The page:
March 2019

Treatment progressing well for former student Josh Barnfather

Since being diagnosed with angiosarcoma, a cancer affecting the inner lining of the blood vessels, 31 year old Josh Barnfather has been tackling the disease head-on thanks to the support of a large number of organisations, well-wishers, friends and family who are helping to fund experimental life-extending treatment.

Josh was born with the rare skin condition Xeroderma Pigmentosum (XP) - a genetic disorder which reduces his skin’s ability to repair DNA damage caused by Ultra Violet light.

Due to the complexities arising from this unique condition, standardised cancer treatments sadly proved to be ineffective. However, specialist oncologists in London suggested that an immunotherapy treatment, not readily available on the NHS for angiosarcoma patients, could help extend his life.

Faced with costs of £100,000 to fund a year’s worth of this specialist treatment, and with all other treatment avenues having already been explored, Josh and his family made the decision to go public with his story in an effort to help raise vital funds.

Within a matter of weeks, almost £40,000 had been raised thanks to the generosity of a multitude of people who had taken Josh’s story to their hearts.

Around the same time that the fundraising was picking up momentum, Josh was experiencing a particularly difficult period of ill health which found him dealing with a number of infections, blood transfusions, two collapsed lungs and the side effects from on-going treatments.

Despite this, Josh’s outlook remained stoically positive. The support received through his fundraising campaign, coupled with his determination to begin his first course of immunotherapy, meant that on Friday 2nd November he was able to start the treatment. Four months later, the results speak for themselves.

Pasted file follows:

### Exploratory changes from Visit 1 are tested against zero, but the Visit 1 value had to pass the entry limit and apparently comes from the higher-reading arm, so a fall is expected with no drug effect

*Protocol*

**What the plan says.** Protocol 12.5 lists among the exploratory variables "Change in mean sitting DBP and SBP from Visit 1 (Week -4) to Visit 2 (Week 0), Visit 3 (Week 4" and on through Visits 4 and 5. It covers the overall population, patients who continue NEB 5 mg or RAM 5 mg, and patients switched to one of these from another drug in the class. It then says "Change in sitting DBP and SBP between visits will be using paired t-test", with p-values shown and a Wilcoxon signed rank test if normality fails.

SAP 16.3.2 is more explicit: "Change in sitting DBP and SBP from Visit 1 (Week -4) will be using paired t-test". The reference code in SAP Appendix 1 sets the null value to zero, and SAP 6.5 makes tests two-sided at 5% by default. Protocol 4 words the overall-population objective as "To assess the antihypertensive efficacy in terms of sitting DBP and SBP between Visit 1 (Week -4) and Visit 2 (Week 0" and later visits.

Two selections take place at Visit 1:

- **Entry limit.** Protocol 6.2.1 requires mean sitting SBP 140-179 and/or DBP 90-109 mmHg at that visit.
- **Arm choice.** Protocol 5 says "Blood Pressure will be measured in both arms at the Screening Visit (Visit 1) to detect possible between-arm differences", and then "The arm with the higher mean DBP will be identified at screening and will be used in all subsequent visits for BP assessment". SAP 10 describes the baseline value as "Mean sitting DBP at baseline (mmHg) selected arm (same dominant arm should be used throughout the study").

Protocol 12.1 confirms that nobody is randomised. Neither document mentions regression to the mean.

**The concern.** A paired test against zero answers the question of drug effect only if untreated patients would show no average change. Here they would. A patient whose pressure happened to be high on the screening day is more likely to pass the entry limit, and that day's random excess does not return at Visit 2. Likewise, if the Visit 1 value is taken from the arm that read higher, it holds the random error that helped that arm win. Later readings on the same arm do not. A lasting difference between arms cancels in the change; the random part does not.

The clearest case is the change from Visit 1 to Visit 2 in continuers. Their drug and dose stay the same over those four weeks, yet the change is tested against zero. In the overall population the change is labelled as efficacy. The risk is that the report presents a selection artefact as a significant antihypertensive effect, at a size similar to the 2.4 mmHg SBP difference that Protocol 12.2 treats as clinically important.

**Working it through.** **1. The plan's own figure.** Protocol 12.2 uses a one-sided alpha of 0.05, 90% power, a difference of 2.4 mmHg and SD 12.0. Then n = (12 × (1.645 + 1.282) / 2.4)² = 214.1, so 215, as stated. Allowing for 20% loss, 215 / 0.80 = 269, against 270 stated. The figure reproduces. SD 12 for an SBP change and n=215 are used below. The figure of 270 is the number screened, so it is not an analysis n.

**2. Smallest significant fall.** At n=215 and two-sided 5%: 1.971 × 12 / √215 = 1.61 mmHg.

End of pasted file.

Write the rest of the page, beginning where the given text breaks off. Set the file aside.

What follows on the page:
During a recent visit to Withernsea High School, Josh commented: ‘I was in a pretty bad way four months ago and if I didn’t get started with the immunotherapy, I might not have been around now. My most recent scans show an 80% reduction of the overall cancer since starting this treatment, which is amazing. Although there are no guarantees that the immunotherapy will continue working, for now everyone is really positive and encouraged by these results’.
Josh returned to his former high school on Wednesday 27th February to collect a cheque and thank staff and students for their contribution to his fund. Through a number of fundraising initiatives, including a sponsored 18 mile walk from Withernsea to Hull and the sale of cakes and refreshments led by the school’s Learning Support team, a grand total of £2221 was raised by the school community. In treatment terms, this amount covers one quarter of the cost of a full cycle of immunotherapy.

Speaking to School Media Coordinator Tim Nuttall, Josh added: ‘I would like to take this opportunity not only to thank everyone at the school, but everyone who has donated to my fund so far. These contributions really do make a difference and I’m really grateful for the support I’ve received. It’s important to say that since being diagnosed with this cancer, knowing that I’ve got the support of so many people has been very much appreciated.’